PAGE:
Graham Nash: I just saw a really lovely little documentary about the Traveling Wilbury's, and how they would go and they'd sit in a room with nothing. And then George looked over at a packing box, that people had put stuff into move house, and on the side it said, "Handle with care." So he goes, that's great. Handle with care. Let's start. And they turned it into a fantastic song. And it happened time and time again with those. And you're absolutely right, musicians make great collaborators. It's not my most comfortable for thing to do as a writer. Because if I have a nice melody and I say, "What do you think?" And then somebody says, "Yeah, I keep imagining elephants with pink pyjamas on." No, sorry. No, no. But you collaborate a lot.

Nile Rodgers: That's my whole life. That's all I do. I start off in a solitary mode, writing down motifs and ideas, but they come to life when I bring them to the other people.

Graham Nash: That's very brave.

Nile Rodgers: Almost everything I do. Or it's the other way around. And actually that's where I'm most comfortable, when the other person has the idea and I can come in and be the fixer. That's when I really am at my best. Great. Because I know I'm going to write the song about the elephant in the pink dress.

Graham Nash and Nile Rodgers on the Era of Albums

Nile Rodgers: What's really interesting, and I think that a lot of people that listen to the show will get a little bit of education now. We grew up in an era where it really was about albums. So yeah, the individual songs were just part of the body of work. I don't know if you agree with me, but the way I used to look at an album was, to me, the album was a film and the singles were the trailer. They were the things that you put out-

Graham Nash: Perfect.

Nile Rodgers: Yeah. To get the person to say, "I'm going to commit to the big thing." We used to struggle over the sequencing of the album and the stories we wanted to tell. "No, this song has to go here," and it was actually a big deal. And now I work with a lot of artists and they honestly don't even care about that.

Graham Nash: We used to do that really, really well. When you start an album with “Suite: Judy Blue Eyes,” don't tell me you're going to get up and take the needle off the record. I don't think so.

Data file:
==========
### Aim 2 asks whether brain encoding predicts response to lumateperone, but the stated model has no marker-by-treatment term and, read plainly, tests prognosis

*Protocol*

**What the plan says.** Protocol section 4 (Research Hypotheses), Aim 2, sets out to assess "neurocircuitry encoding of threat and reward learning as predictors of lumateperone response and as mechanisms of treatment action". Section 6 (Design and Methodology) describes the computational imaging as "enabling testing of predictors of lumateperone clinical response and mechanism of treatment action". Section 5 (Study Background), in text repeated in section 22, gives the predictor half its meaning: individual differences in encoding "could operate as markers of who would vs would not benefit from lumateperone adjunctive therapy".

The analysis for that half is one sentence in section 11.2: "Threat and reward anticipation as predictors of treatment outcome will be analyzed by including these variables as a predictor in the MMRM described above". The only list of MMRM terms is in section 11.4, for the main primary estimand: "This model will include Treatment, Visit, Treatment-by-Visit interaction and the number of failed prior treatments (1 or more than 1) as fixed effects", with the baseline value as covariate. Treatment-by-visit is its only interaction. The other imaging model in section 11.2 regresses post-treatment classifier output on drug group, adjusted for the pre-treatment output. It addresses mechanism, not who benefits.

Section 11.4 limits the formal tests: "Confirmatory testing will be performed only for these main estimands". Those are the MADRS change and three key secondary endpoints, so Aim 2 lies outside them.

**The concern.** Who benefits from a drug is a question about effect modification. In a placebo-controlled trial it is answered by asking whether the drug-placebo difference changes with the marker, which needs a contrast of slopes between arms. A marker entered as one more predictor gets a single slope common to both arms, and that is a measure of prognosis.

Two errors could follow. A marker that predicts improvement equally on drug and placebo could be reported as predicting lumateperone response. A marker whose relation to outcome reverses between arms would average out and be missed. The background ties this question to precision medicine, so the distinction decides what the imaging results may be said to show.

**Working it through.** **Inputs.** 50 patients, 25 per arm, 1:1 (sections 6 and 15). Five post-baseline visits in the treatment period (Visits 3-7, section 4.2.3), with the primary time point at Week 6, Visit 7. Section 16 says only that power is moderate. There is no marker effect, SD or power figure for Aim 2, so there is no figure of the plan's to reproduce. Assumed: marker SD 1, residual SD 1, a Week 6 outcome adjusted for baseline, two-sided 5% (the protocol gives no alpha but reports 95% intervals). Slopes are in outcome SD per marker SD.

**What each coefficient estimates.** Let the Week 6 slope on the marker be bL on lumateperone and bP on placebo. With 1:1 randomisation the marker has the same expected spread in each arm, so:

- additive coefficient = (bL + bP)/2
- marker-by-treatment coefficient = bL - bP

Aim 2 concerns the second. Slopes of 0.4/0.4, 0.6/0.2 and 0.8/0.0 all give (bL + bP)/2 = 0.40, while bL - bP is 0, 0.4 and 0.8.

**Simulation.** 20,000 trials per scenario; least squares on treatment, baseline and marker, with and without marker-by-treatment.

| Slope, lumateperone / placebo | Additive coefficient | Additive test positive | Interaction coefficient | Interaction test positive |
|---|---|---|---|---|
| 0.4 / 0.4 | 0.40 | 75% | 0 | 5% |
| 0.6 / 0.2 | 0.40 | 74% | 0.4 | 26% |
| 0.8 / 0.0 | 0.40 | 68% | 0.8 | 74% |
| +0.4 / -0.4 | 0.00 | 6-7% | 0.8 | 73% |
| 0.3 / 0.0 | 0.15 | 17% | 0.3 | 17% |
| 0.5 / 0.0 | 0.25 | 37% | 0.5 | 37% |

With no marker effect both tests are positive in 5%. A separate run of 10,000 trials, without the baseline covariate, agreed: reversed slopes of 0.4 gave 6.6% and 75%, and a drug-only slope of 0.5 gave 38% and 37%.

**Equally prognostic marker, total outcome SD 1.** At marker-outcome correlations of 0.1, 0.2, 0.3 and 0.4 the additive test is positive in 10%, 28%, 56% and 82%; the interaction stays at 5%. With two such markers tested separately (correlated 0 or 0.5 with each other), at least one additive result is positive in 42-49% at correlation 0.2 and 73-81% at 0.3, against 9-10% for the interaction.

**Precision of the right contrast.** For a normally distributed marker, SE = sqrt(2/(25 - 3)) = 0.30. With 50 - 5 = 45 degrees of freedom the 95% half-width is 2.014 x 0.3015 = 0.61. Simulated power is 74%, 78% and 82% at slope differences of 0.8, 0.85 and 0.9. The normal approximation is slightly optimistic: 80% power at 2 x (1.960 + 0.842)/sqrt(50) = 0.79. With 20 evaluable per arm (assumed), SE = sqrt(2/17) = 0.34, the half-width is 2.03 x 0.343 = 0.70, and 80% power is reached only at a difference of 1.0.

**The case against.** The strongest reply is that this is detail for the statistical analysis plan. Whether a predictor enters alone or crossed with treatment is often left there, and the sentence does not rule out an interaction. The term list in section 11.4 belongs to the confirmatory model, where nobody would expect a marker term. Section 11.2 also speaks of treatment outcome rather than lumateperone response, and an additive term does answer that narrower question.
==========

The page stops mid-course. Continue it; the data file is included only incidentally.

Nile Rodgers: Right. Exactly.

Graham Nash: And it was very strange. And we were doing ‘Deja Vu,’ we were all staying at this very low class motel in the Tenderloin district of San Francisco. It was right next to Wally Heider’s studio. And I went to Stephen one day and I said, "We don't have a “Suite: Judy Blue Eyes.” He goes, "I know. We did it on the first record." I said, "No, no, no. We don't have that song where once you hear it, you're not going to take the needle off the record. We need that song." Two days later, he came back to me and he said, "How about this?" (Singing) And he played me “Carry On.”

Nile Rodgers: “Carry On.” Nice.

Graham Nash: Stephen Stills is a bitch, man. He's a great musician.

Graham Nash and Nile Rodgers on “Our House” and Joni Mitchell

Nile Rodgers: So “Our House,” it shows you that when you're a teenager and you're just into the artist, especially back in those days, we weren't over concerned about people's relationships and things like that, like now. Now it's all about who lives with who, who goes out with who.

Graham Nash: Indeed.

Nile Rodgers: So I feel really, really stupid that I had no idea that you lived with one of the most incredible people in music, with Joni Mitchell, and “Our House” is you writing a song about your house with Joni Mitchell.

Graham Nash: Yes. There's a version of our house that I did at the Music Academy in Philadelphia. I'm playing at soundcheck, making sure the piano’s in my speaker kind of thing. And Joni sits right next to me and we do “Our House” with four hands on the piano. We screw up halfway through and I say, "Oh shit man. What the fuck?" And we all start laughing, but it's on the record.